"Jesus Was An Only Son" takes the "religious song" concept to heretofore unknown regions: instead of questioning faith, or God, Springsteen simply tells the story of Jesus and Mary in terms of their universal mother-son relationship. (If you can hear hints of "Silver Palomino", you're quite right; parent-child relationships are dealt with here more throughly than any Springsteen album since "The River" has.) It's a sweet song, the lyrics are moving ("Jesus kissed his mother's hands, whispered 'Mother, still your tears, for remember the soul of the universe willed a world and it appeared'") and the backing music is low-key but melodic, with backing vocals once again contributing to mood and atmosphere.

        "Leah" kicks up the tempo a little. There's no "Wall of Sound" but a catchy melody is pervasive. Lyrically, we're in familiar territory - a man yearns to be with the woman of his dreams, Leah - but it's another solid piece and Springsteen is, as ever, able to articulate the most powerful human emotions in understandable, relatable ways.

        "The Hitter" is perhaps the album's lowest point. It's undoubtedly solid, lyrically, but rather like the weakest tracks of "The Ghost Of Tom Joad", the music is practically non-existent. A two-note acoustic guitar melody is all this track can offer, at a push. It reads wonderfully on paper - the tale of a small-town boxer making it big and then coming back down, now resorting to fighting in the "streets and alleys" is wonderful in its execution - but the music is just too plodding and tedious to make it a worthy listen.

        Thankfully, relative catharsis returns with "All I'm Thinkin' About". Once again, the lyrics deal with young love and its inherently wild and unrestrained nature ("Ain't nothing in this world I can do about it / All I'm thinking about is you, baby") but it never feels like a retread - and more crucially, the music is catchy and memorable. Not anthemic, but quietly memorable.

        "Matamoros Banks" is a fair conclusion to the album; it recalls "The Ghost Of Tom Joad" album in its preoccupation with the southern USA/Mexico border but it's more lyrically astute than much of that album, telling the story of a dying immigrant in reverse - from "the river keeping [him] down" to "walking over rivers of stone and ancient twine" to "dreaming of holding his love in his arms again". However, the music can tread dangerously close to "The Hitter" territory: I recognise the need for restraint with this subject matter but three-quarters of the songs here managed to tread the calm-loud line well; why couldn't it be done here? Nevertheless, it's enjoyable enough while it plays, and a nice thematic conclusion to the album.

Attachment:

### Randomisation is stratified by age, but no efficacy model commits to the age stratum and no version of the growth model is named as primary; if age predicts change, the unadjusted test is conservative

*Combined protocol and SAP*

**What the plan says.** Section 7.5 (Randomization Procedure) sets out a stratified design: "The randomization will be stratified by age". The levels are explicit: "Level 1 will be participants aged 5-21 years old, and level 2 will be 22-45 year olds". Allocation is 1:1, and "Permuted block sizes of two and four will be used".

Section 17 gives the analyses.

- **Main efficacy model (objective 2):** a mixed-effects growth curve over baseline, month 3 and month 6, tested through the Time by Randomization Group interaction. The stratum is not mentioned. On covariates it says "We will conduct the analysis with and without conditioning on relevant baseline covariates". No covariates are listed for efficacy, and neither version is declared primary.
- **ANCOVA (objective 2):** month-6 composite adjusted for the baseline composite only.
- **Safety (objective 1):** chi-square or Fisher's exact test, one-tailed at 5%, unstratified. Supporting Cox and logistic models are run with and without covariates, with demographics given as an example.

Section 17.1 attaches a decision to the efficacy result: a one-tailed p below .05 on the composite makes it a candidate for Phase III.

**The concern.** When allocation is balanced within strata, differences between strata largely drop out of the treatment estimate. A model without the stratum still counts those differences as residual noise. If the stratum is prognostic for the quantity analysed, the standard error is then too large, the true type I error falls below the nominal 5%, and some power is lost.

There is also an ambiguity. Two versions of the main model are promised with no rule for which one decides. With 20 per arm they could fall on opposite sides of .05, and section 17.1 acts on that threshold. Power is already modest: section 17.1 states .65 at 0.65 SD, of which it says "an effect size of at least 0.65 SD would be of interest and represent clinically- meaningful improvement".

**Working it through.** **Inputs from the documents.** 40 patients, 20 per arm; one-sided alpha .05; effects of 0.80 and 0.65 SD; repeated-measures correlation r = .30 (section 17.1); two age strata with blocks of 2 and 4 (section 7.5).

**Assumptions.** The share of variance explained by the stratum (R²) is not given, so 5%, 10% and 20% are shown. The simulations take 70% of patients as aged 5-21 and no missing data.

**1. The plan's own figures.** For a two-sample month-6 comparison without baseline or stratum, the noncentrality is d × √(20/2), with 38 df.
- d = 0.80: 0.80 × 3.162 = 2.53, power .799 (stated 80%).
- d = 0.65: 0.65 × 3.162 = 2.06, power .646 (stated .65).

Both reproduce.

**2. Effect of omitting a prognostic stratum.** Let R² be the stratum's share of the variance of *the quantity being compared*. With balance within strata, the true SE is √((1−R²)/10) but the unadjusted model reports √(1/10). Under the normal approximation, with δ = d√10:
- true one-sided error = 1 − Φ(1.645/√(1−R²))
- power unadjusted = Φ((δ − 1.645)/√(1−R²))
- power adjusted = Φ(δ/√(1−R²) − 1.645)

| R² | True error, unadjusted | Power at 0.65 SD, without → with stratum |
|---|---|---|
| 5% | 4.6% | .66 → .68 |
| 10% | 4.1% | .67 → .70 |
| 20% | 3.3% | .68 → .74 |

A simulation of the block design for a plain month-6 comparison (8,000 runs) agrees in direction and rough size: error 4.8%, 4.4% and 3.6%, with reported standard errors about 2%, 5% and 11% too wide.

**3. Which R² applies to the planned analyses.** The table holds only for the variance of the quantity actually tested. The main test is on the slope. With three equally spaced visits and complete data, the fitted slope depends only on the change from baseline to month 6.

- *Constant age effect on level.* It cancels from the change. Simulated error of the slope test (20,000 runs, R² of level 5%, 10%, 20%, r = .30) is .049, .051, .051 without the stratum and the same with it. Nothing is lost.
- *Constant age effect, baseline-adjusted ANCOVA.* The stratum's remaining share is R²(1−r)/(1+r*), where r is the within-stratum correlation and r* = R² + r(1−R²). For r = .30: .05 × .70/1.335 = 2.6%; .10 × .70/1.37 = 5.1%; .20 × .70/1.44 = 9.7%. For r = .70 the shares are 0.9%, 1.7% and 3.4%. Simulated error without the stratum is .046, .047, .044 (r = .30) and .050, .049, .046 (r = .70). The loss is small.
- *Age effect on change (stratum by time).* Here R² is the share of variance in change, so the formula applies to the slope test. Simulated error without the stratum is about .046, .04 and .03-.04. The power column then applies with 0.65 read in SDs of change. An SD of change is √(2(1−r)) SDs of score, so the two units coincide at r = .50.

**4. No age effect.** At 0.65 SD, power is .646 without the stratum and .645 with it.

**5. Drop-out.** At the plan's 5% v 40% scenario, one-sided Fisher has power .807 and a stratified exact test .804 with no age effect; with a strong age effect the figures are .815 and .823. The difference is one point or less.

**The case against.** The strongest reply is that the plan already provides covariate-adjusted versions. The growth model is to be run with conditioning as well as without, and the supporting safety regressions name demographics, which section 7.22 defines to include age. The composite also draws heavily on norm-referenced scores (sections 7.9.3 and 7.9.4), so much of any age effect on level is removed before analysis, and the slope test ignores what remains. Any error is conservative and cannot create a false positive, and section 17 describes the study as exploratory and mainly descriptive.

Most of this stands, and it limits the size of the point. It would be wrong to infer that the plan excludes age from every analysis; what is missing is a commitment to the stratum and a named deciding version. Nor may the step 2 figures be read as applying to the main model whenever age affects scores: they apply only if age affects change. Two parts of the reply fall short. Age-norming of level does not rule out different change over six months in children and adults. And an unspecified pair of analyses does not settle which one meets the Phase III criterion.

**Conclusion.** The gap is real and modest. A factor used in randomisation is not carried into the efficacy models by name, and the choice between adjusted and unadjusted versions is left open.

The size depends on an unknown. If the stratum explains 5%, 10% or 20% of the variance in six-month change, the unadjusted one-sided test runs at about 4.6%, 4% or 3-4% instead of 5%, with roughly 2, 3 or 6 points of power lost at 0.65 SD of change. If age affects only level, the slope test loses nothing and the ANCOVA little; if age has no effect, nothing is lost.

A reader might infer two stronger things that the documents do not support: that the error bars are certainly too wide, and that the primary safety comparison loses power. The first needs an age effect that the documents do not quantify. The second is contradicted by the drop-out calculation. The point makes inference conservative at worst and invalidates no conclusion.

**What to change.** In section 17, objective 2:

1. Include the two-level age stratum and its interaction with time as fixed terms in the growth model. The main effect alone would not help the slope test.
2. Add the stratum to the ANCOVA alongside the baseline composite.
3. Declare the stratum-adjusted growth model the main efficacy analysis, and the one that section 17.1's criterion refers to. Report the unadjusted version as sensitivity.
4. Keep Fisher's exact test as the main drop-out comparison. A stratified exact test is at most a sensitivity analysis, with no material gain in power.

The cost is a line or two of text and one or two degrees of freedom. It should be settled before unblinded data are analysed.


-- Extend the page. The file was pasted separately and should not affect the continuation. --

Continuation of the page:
Looking at the set as a whole, this is perhaps Bruce's most cinematic, widest-ranging, story-packed album yet. OK, so "Nebraska" and "Ghost" were marginally more story-focused - but neither has anywhere near the scope of this album. Here, the stories were confined to one theme; here, any and all aspects of working-class hardship get the Springsteen treatment. It's not the Boss' most consistent album, but it's a worthy buy, especially if you're a fan of acoustic Bruce but would like something a bit more upbeat without heading into the bombast of "Born to Run".

        The CD comes with a lyric booklet that has minimal liner notes and the occasional translation of Spanish words and phrases that are sprinkled throughout the songs. The CD can be purchased alone or with a bonus DVD that includes a 5.1 Surround Sound cut of the album (that sounds fantastic) and live, "intimate", solo performances of five songs from the album ("Devils & Dust", "Long Time Comin'", "Reno", "All I'm Thinkin' About", "Matamoros Banks") filmed in Springsteen's own house. Springsteen introduces each with a 2-3 minute story behind its genesis, while the performances themselves are sharp and powerful; Boss aficionados will find plenty to love here.

        Both the single CD and the CD-DVD "Dualdisc" set can be found for less than £5 on Amazon Marketplace.

        The CD has a "Parental Advisory" sticker for sexually explicit lyrics in "Reno" and the word "fuck" in "Long Time Comin'".

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          26.10.2005 09:47
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          Absolutely superb Americana.

          Acoustic And Steel Guitars, Bottlenecks And A Harmonica. But It’s Still Rock ‘N’ Roll.

          Performer – Bruce Springsteen
          The Album – Devils & Dust.
          Released 2005 on the Columbia/Sony label
          Col 520000 2
          £9.77 from Morison’s